Yes, I too (surreptitiously) read it, and some of the mythos information was interesting and cool, though I felt it "codified" and organized the mythos more than it should have (although I suppose Chaosium could be open to such accusations as well).

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I know some people who played in a Traveller scenario where after 30 minutes the GM put down the scenario notes and said something along the lines of "Well, you missed the important clue and the ship you were meant to intercept has been destroyed by pirates" then he went home ...

.

Too bad nobody had the Mythic GM Emulator on hand http://www.mythic.wordpr.com/wm002demo.pdf , Mythic Game Master Emulator Then it would not have matter much if the adventure got derailed :thumb:

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Yes, I too (surreptitiously) read it, and some of the mythos information was interesting and cool, though I felt it "codified" and organized the mythos more than it should have (although I suppose Chaosium could be open to such accusations as well).

Yes, I suppose that comes with the territory when you attempt to adapt fiction to a game.

I think, Trail of Cthulhu does a nice job in providing multiple interpretations for the various mythos beings, some of which are better conceptualization of the fictional versions. Others which might get you think of a being in a new way that somehow makes perfect sense. For that reason alone I think it may be worth perusing over, even if, like with me, the system itself isn't ones cup of tea.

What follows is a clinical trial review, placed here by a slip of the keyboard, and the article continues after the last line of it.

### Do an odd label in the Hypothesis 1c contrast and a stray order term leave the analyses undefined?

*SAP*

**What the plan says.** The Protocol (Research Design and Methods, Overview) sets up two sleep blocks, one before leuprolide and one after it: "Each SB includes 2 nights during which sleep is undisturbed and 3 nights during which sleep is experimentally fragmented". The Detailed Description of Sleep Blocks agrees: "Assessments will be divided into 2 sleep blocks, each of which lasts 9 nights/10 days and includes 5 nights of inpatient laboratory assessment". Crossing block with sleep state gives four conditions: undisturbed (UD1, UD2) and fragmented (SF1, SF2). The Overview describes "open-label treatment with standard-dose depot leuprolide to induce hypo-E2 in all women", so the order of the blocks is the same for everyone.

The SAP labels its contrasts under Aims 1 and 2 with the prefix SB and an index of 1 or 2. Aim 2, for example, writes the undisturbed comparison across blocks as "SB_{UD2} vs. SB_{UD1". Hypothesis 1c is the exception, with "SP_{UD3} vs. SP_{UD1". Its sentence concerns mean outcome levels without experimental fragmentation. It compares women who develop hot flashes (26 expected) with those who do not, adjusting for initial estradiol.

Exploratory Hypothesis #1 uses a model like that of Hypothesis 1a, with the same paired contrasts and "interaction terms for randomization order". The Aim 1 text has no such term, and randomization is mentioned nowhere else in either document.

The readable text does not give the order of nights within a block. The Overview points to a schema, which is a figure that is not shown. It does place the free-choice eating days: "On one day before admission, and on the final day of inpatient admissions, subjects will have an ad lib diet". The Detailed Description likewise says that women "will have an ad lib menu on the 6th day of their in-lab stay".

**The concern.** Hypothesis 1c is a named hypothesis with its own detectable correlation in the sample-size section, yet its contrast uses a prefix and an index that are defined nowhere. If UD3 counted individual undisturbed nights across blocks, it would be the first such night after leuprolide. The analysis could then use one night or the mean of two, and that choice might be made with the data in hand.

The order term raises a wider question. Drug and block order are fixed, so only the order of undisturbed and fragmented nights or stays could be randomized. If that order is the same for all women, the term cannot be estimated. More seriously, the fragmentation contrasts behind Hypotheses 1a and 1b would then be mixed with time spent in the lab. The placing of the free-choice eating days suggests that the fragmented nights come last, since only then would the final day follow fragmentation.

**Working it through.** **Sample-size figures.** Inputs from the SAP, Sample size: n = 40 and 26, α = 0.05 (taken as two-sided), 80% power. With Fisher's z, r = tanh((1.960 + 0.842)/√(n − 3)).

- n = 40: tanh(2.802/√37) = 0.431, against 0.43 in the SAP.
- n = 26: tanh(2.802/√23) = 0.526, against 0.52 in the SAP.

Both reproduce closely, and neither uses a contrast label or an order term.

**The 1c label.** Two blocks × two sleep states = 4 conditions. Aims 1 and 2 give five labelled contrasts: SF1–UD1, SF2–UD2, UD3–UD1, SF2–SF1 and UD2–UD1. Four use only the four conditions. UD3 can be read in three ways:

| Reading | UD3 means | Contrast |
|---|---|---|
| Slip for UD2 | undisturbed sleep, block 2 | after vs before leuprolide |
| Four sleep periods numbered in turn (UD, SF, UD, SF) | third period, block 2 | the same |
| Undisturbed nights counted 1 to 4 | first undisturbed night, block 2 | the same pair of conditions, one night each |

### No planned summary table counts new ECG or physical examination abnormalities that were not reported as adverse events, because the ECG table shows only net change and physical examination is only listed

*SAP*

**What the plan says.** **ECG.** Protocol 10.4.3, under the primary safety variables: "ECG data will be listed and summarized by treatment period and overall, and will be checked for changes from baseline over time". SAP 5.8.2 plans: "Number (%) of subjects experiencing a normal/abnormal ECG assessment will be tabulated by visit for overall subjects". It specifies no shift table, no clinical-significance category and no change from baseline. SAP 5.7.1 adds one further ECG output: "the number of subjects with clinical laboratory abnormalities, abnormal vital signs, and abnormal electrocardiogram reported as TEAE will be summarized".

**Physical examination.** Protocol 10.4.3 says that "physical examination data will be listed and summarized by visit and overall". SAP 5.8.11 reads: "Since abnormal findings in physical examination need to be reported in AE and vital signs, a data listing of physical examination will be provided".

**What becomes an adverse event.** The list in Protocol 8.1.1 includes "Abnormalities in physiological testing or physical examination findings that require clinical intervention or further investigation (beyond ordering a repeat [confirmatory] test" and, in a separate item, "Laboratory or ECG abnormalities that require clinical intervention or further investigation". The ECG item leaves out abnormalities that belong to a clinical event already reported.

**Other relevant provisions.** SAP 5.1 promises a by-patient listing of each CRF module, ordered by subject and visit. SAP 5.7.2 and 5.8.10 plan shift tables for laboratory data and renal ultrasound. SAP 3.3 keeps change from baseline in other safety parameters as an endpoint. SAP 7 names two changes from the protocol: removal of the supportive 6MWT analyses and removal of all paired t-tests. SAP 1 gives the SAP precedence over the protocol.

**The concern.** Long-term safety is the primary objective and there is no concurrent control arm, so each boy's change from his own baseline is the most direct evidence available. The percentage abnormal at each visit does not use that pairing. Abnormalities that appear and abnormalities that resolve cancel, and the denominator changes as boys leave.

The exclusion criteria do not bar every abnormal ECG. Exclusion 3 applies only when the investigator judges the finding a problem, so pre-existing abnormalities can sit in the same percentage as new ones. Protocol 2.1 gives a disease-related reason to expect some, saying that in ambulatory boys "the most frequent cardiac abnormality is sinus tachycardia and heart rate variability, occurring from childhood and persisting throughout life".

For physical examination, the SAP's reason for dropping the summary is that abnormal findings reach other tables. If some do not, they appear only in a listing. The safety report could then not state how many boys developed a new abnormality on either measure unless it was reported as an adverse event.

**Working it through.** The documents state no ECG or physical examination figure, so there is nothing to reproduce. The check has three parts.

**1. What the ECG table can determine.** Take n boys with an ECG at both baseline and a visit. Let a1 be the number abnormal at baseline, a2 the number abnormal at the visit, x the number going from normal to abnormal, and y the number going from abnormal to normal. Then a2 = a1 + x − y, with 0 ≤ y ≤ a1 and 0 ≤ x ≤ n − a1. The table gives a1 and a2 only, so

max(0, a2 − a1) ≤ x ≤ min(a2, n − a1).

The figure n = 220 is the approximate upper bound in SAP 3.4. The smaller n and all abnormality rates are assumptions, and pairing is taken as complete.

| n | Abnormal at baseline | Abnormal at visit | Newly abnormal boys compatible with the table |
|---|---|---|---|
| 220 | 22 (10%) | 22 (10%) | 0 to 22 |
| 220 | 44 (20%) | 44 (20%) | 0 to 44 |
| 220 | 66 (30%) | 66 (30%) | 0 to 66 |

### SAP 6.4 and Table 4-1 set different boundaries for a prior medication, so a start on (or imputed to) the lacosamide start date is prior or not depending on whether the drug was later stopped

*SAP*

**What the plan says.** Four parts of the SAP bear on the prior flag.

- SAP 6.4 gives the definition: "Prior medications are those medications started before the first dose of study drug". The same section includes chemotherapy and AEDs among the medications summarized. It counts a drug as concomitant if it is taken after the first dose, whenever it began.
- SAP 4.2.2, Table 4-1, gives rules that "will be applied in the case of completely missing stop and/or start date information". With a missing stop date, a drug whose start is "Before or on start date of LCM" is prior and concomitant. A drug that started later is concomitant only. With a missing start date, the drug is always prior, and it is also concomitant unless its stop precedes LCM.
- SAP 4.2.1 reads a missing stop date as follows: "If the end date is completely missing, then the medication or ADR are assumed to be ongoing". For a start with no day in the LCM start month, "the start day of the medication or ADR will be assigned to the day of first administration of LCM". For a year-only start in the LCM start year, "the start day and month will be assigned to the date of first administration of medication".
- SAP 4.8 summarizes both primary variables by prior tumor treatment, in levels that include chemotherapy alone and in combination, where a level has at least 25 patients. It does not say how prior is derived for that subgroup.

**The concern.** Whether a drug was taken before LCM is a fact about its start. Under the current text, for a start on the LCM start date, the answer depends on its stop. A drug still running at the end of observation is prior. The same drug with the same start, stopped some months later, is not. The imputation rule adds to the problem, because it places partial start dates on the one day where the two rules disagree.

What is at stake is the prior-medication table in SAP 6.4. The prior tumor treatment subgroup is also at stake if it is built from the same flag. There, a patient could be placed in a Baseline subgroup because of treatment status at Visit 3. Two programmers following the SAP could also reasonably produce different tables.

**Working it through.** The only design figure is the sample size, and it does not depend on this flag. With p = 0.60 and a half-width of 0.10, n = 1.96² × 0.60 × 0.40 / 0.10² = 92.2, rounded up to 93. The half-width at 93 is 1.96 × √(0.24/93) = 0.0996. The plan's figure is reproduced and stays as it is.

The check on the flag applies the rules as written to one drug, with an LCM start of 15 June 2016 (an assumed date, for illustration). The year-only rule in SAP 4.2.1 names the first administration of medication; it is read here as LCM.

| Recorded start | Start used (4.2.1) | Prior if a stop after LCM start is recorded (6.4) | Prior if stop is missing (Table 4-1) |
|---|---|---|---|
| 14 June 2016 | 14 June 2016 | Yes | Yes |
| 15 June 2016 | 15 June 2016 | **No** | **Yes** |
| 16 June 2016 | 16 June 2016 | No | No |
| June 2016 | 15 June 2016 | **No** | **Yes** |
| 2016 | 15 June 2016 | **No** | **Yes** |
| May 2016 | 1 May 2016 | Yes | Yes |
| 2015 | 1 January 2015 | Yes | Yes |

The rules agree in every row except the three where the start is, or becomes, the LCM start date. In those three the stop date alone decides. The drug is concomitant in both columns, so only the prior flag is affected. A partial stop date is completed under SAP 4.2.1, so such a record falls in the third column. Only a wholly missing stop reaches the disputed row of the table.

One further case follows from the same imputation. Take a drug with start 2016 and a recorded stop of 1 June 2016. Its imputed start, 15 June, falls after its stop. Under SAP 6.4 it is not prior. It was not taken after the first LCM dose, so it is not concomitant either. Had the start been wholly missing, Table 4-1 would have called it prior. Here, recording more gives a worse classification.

Edited by GrayPumpkin
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It surprised me how many people on the Risus discussion boards are using it for Lovecraftian campaigns. For those of you unfamiliar with it, Risus is an extremely rules light (and free) RPG system originally intended for silly, humorous scenarios. It'd be like someone using Toon or Teenagers From Outer Space to run a grim and gritty noir campaign, although Risus makes those two rules sets look like HERO System. But a lot of folks are doing it.

"I baffle the monster with my Freelance Hairstylist trait!"

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That's why I use BFAs in my games (Big Fluorescent Arrows in case you wondered).

I just make it so that it really was the butler. Or I let them take me or I take them down a different adventure entirely and let them hear how, for example, the Yelmalio cult turned up in the village (after the PCs had effed it up and left) and executed all the children by impalement.